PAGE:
There are several quality USB microphones that can help you get started. Blue’s Yeti has been a standard for years, but microphones like the Razer Seiren are quickly becoming the norm. Make sure you do the research. Read user reviews or search for YouTubers who specialize in audio reviews. And while you may be shopping on a budget, don’t fall into the trap of buying the cheapest mic you can find. An inexpensive microphone on Amazon might look attractive, but the difference in quality you’ll get from a $ 20 generic brand mic vs. a $ 60-80 mic from a reputable manufacturer can be staggering. Whichever you choose, consider investing in a decent mic stand or desk-mounted boom arm as well; a decent one should cost you around $ 20 and does wonders with correct mic placement. You’ll also want to consider an inexpensive pop filter to block out the sound of the wind and the impact of plosives on your speech.
DO YOU WANT TO BE SEEN?
A front camera is not necessarily required, and now more and more transmitters are left without it. Still, if you want to show your face on the stream, you’ll want to pick up a decent webcam. Most likely, your laptop’s built-in camera won’t cut it; its location will be at an original angle and it does not have the responsiveness of a good external camera.
Logitech’s line of webcams ranges from budget to budget, but as long as you get something that’s at least 720P and 30FPS, it should be gold. As with microphones, the larger investment will generally get a better quality return; The cheaper Logitech models will have good resolution and FPS, but poor light processing and color balance. Something like the newer Logitech Streamcam or Razer Kiyo will give you a really nice picture, but they can work almost as much as your capture card.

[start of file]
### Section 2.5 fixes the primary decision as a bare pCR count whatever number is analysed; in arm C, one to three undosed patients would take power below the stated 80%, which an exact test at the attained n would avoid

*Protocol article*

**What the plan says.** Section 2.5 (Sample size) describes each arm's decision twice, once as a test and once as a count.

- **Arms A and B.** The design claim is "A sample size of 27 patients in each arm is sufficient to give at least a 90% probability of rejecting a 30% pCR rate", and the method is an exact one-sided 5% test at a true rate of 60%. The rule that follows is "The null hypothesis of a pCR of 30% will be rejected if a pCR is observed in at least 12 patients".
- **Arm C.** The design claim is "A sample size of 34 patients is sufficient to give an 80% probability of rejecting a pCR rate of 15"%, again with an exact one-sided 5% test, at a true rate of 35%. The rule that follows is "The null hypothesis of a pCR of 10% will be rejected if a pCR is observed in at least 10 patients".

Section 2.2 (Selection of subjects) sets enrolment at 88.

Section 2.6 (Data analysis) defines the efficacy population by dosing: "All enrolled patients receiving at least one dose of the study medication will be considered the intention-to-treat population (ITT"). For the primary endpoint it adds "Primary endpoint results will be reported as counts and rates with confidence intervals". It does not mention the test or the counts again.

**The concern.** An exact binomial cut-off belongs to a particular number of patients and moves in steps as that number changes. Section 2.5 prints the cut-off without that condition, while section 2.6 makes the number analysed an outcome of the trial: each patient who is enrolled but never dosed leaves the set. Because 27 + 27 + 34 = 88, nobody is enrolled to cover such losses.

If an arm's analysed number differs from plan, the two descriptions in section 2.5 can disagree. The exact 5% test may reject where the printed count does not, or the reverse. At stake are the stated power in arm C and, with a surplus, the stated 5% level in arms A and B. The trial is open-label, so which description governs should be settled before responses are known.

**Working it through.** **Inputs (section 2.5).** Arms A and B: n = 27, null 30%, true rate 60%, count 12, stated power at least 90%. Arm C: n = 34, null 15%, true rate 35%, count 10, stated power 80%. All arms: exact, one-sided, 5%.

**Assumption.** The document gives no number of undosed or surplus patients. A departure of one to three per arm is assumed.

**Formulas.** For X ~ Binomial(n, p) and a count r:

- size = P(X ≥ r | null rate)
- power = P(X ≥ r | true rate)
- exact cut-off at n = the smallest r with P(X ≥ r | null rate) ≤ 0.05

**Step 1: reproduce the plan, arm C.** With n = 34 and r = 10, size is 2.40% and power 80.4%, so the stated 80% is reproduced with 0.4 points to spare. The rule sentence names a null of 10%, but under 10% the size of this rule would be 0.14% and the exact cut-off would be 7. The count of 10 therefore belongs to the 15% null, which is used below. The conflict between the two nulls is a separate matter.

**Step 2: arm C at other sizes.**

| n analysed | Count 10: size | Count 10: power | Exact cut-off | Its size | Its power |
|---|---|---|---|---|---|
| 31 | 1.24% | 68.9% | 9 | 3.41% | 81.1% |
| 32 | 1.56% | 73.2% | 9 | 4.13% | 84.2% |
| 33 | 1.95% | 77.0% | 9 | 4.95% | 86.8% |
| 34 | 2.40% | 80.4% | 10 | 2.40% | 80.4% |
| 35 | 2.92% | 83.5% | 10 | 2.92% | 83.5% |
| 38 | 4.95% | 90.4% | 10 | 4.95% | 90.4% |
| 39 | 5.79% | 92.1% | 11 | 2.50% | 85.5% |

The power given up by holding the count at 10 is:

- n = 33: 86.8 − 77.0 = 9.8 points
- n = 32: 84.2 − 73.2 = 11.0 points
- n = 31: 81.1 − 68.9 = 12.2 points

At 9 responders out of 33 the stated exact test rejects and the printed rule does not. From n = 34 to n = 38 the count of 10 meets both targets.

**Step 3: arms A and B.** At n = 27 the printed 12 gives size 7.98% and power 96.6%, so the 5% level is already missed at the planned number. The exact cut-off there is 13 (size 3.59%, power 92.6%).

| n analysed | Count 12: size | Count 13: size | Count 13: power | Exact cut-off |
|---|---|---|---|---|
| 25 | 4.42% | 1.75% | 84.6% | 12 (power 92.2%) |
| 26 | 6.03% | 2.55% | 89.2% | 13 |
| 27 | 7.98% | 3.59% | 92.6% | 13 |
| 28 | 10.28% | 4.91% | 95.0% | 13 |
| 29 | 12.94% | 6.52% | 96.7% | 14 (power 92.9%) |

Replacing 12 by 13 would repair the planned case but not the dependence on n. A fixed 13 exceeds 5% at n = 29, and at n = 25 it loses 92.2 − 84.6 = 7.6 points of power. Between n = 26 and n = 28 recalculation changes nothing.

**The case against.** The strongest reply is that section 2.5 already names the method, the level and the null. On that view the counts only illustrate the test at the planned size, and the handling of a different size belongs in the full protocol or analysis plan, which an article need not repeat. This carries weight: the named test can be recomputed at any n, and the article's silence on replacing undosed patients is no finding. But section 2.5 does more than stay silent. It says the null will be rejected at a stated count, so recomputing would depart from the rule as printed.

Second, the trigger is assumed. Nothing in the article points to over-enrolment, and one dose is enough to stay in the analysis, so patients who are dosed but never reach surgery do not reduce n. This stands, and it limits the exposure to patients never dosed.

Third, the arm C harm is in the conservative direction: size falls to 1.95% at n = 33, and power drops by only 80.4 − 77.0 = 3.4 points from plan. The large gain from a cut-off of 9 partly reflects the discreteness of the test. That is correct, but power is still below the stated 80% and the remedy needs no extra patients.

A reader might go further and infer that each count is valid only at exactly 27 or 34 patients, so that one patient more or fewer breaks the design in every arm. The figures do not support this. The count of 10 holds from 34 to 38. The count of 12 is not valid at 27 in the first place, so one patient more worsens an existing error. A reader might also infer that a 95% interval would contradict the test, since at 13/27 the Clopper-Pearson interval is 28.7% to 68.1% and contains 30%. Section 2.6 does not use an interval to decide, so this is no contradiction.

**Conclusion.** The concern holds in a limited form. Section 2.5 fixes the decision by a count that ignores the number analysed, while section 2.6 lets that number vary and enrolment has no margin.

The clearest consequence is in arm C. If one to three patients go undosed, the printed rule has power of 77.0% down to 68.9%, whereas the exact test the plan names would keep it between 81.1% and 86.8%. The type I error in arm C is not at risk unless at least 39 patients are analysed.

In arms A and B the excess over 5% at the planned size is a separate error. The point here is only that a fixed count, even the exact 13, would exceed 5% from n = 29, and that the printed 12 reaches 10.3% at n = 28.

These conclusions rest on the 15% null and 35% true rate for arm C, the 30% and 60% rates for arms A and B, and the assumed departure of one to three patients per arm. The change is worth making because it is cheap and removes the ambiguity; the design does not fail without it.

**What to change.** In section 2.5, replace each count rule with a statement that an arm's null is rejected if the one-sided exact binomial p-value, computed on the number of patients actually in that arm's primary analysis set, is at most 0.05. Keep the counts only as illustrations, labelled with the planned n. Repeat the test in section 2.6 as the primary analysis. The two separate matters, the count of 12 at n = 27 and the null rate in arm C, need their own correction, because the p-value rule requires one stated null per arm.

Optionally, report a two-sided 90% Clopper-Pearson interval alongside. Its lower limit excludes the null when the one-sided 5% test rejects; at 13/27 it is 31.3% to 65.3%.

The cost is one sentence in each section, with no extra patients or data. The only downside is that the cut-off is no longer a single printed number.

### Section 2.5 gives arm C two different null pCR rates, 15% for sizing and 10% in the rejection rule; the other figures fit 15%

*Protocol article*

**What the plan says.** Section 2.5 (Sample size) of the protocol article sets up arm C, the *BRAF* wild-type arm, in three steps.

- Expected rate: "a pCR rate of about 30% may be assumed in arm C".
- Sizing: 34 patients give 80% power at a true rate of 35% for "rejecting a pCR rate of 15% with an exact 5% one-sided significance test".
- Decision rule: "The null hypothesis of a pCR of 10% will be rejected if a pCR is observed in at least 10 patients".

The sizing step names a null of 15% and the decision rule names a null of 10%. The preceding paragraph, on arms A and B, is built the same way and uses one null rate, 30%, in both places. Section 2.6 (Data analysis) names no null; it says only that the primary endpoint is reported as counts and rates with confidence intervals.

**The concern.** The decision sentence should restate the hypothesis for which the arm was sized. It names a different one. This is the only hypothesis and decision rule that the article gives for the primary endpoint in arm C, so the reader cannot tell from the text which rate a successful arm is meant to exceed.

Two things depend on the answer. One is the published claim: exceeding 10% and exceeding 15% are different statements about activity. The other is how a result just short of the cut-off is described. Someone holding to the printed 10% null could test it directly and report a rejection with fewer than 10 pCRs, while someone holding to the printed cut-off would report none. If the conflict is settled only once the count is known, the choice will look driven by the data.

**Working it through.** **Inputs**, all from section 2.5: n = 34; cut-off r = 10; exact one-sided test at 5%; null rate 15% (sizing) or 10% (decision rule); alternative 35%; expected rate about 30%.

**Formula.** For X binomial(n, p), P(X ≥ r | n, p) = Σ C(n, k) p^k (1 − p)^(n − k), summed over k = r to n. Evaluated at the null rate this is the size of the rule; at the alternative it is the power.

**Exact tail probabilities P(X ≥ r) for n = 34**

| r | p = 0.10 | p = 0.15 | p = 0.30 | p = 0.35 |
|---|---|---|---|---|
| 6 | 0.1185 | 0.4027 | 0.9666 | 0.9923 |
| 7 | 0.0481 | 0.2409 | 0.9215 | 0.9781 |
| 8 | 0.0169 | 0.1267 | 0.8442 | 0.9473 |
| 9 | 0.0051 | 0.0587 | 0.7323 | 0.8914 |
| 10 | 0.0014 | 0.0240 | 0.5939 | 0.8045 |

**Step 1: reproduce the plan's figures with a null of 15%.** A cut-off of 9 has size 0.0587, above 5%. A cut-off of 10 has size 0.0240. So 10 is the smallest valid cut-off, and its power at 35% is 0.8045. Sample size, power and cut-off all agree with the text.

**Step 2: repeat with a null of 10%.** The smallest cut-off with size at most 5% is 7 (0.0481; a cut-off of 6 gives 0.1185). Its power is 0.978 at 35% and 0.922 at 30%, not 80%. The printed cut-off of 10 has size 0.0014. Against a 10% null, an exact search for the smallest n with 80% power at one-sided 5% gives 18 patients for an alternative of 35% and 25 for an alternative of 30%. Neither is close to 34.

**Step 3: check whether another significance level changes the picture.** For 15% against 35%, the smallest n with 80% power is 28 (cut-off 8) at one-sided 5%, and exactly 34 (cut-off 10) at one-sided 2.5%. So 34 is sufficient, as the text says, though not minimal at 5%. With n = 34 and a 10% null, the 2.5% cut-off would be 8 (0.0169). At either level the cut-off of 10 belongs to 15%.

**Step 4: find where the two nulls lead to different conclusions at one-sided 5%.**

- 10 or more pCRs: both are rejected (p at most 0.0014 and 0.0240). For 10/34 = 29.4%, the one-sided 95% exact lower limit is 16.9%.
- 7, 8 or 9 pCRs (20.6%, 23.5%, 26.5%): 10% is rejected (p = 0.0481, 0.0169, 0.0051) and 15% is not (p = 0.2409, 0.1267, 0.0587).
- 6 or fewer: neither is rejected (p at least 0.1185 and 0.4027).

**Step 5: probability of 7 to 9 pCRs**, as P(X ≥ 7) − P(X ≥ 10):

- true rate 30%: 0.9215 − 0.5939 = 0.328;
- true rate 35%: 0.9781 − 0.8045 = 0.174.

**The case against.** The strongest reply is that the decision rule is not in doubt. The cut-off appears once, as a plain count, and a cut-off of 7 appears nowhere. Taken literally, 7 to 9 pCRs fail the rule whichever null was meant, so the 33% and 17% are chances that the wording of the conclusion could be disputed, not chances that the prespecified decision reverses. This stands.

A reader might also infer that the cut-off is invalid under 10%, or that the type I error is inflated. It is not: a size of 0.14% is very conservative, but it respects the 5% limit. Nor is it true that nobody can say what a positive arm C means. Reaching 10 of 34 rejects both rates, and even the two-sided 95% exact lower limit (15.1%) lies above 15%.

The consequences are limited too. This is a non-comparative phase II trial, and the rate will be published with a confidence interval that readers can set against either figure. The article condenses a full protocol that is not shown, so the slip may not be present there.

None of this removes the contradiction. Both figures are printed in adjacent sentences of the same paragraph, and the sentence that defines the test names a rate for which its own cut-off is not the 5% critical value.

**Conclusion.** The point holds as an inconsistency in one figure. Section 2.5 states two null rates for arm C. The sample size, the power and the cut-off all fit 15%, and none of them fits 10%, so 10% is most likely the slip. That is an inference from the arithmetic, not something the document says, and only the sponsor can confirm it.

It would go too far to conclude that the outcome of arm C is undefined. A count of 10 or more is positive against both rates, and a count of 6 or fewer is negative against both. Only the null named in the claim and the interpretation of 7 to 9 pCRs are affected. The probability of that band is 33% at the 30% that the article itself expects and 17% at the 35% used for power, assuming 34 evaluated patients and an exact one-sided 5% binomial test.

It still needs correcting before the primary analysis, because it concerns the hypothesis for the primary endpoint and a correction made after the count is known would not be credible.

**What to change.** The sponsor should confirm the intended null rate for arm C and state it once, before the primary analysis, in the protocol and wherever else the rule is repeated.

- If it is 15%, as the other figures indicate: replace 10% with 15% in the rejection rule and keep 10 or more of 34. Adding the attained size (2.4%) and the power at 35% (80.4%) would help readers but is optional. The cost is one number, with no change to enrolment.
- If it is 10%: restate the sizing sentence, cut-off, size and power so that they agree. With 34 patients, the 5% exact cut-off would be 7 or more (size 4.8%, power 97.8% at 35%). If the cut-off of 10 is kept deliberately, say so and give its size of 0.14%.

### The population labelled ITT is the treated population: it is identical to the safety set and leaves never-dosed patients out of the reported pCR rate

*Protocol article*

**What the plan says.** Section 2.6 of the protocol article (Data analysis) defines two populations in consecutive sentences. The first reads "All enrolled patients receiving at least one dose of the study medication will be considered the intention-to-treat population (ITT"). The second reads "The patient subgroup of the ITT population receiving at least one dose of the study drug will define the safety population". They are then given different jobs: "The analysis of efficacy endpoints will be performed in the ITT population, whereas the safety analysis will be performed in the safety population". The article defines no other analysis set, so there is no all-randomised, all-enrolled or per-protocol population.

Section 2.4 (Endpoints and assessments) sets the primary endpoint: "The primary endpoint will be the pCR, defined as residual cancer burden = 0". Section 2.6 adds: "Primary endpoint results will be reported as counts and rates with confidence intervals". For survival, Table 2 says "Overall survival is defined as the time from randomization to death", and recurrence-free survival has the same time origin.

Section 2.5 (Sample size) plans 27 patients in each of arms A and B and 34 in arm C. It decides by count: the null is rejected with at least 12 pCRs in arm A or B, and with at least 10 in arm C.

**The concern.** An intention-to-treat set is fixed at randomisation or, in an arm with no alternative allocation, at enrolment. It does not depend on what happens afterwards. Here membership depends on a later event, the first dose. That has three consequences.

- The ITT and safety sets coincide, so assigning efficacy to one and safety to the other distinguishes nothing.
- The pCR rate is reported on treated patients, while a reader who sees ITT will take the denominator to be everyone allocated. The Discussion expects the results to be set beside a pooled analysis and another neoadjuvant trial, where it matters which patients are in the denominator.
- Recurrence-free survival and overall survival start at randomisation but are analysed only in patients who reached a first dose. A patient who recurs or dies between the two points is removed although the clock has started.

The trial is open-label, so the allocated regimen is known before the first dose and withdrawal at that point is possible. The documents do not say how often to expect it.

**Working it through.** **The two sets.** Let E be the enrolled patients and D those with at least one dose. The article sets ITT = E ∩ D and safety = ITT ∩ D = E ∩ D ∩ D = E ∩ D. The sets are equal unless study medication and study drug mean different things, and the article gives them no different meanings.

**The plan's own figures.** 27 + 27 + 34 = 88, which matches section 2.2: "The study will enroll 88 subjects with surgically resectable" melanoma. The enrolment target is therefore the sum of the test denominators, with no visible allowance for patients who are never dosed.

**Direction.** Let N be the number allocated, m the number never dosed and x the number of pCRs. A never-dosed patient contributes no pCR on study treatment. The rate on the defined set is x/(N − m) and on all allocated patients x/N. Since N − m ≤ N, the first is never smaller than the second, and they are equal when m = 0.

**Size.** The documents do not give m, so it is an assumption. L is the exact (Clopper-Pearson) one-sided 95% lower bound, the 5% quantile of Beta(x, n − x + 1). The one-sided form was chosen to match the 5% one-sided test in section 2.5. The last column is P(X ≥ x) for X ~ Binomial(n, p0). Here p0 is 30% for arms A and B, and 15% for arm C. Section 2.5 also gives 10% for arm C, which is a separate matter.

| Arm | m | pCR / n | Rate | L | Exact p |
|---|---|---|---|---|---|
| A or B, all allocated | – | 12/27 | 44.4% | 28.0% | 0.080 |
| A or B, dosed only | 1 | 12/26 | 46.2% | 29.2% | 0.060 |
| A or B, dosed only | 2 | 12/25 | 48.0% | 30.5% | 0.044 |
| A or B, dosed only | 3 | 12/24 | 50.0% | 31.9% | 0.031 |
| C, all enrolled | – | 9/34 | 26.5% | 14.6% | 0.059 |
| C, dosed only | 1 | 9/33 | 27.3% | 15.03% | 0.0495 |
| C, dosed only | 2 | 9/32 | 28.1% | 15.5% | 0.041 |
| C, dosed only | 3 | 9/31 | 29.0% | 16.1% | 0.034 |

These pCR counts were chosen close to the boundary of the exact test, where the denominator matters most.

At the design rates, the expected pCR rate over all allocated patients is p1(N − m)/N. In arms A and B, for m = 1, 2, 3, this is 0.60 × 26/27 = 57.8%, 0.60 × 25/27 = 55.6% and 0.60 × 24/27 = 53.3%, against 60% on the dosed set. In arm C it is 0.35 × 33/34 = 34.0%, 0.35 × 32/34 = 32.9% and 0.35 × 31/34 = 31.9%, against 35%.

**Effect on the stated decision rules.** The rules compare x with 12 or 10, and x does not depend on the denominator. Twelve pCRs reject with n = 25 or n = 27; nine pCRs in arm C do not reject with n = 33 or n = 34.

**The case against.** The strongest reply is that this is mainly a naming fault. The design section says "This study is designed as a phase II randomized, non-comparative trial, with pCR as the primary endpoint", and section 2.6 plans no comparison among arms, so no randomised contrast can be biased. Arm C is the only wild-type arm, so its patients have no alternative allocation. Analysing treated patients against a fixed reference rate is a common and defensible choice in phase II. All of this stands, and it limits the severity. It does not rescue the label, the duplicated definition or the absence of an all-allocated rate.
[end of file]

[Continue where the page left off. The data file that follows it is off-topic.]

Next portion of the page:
There are also some other options if you really don’t have cash. You can find some applications that allow you to turn your cell phone into a webcam and send the video directly to OBS. These get the job done reasonably well, since your cell phone probably has a really nice camera. However, latency can be a concern, and a weak wi-fi signal can result in a faulty webcam.
EVERYTHING ELSE CAN (PROBABLY) WAIT
There are many other things you can get that are completely optional but can increase the quality of your stream. Many streamers may be tempted to go green screen, and there are a number you can get. Elgato has a couple more expensive models that work great and store neatly, but you can also find cheaper green screens that mount on your chair or hang on a frame behind you.
Many streamers may also want to splurge on StreamDeck or similar, and they are very useful. However, they are a bit pricey if you are just starting out and don’t have a lot of things set up. Elgato recently started offering a mobile Streamdeck that is great on a budget, and there are some free options like the excellent TouchPortal that allow you to control your streaming software through your mobile device. Streamlabs OBS also has similar mobile app functionality built in.
No matter where your streaming journey begins, it’s all a matter of taking the time to do your research and set things up correctly. Stick with trusted brands that you trust and focus on your personality and the games you convey rather than trying to wow viewers with a flashy setup that you can’t afford to run, and you’ll do well.